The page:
New and expecting dads get depression too

A New Zealand study published in JAMA Psychiatry has found that expectant fathers were at risk of developing depression if they felt stressed or were in poor health. Elevated depression symptoms following their child’s birth were linked to social and relationship problems. The researchers from the University of Auckland investigated depression symptoms in more than 3500 New Zealand men during the perinatal period – the third trimester of their partner’s pregnancy and again 9 months after their child’s birth. During that time, 217 of the men in the study (6.2%) experienced symptoms of depression compared with 3306 who did not have elevated depression symptoms. Around one in 23 men reported symptoms of postnatal depression, while antenatal depression only affected 2.3%. Elevated antenatal depression symptoms for men were associated with perceived stress and poorer health, while elevated postnatal depression symptoms in fathers were associated with perceived stress in pregnancy, no longer being in a relationship with the mother, having poorer health, being unemployed and having a history of depression, according to the article. By comparison, more mothers suffered depression symptoms before than after the birth of their children. One in six of the mothers interviewed in the Growing Up in New Zealand study cohort reported significant depressive symptoms at either the antenatal interview or when their children were 9 months old. One in eight experienced antenatal depression symptoms, with one in 12 experiencing symptoms postnatally, although these were not always the same mothers. One in four women who had antenatal depression also experienced postnatal depression, and more than one in three with postnatal depression had experienced antenatal depression. “Given that paternal depression can have direct or indirect effects on children, it is important to recognize and treat symptoms among fathers early,” the authors concluded.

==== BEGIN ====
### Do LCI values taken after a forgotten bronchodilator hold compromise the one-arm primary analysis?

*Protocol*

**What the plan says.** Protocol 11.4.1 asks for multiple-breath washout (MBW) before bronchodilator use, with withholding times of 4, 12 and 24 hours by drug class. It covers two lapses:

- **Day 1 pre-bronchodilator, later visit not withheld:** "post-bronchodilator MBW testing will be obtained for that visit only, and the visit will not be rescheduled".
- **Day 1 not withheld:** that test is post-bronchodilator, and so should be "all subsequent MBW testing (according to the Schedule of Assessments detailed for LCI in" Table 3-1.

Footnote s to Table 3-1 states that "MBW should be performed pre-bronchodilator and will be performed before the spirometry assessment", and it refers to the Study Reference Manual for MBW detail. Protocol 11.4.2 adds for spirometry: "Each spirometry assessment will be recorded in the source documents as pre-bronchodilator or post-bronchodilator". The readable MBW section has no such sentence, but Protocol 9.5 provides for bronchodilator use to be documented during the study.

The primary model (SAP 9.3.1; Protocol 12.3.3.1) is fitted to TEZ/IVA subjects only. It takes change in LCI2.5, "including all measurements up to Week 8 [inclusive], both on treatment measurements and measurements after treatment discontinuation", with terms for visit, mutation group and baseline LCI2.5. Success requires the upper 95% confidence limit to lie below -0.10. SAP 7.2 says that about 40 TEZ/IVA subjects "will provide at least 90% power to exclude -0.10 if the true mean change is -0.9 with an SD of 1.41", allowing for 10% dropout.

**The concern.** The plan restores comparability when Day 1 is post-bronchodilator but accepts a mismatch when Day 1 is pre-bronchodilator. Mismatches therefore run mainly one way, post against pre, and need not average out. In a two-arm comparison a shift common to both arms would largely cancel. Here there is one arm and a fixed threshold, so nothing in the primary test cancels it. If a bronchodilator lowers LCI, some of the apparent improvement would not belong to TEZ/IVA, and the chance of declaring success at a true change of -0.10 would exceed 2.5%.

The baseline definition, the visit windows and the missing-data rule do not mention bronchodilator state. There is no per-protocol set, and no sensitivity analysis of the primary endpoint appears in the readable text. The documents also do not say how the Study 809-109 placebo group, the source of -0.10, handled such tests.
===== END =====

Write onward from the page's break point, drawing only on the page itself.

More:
Malaria vaccination trial reports 100% protection

A German trial, published in Nature, of a malaria vaccine, delivered by venous inoculation, has achieved up to 100% protection against infection (by the same strain used in the vaccine), for at least 10 weeks after the last dose, in a small group of patients. The trial tested the safety of the vaccine in 35 human participants and found no severe side effects to the treatment. Some of the highest levels of protection against malaria reported to date have been achieved with vaccination strategies that use either infectious or attenuated Plasmodium falciparum sporozites (PfSPZ) – cells from the malaria-causing parasite – to elicit an immune response. Previous efforts have used mosquitoes to deliver live PfSPZ, but the German researchers investigated direct venous inoculation of infectious PfSPZ, which is a more practical mode of delivery in clinical settings. Healthy volunteers were given varying doses of the vaccine alongside chloroquine, an antimalarial drug, and were then infected with the same strain of malaria used in the vaccine. When delivered in three doses at 4-week intervals, the lower doses only protected some of the participants against infection, but the highest dose achieved 100% protection (in nine participants) for at least 10 weeks after the last dose. The same high dose delivered at a shorter time period (three doses at 5-day intervals) protected five out of eight individuals (63%). The authors stated that further optimisation of the treatment was needed before it could be determined whether the approach would be suitable for the development of a vaccination program to prevent malaria. They proposed that their next clinical trials would assess how effective their vaccine could be in more diverse populations, whether it worked for different forms of malaria exposure and in different strains of the disease, and what the duration of protection might be.

Brain growth may predict autism in high-risk babies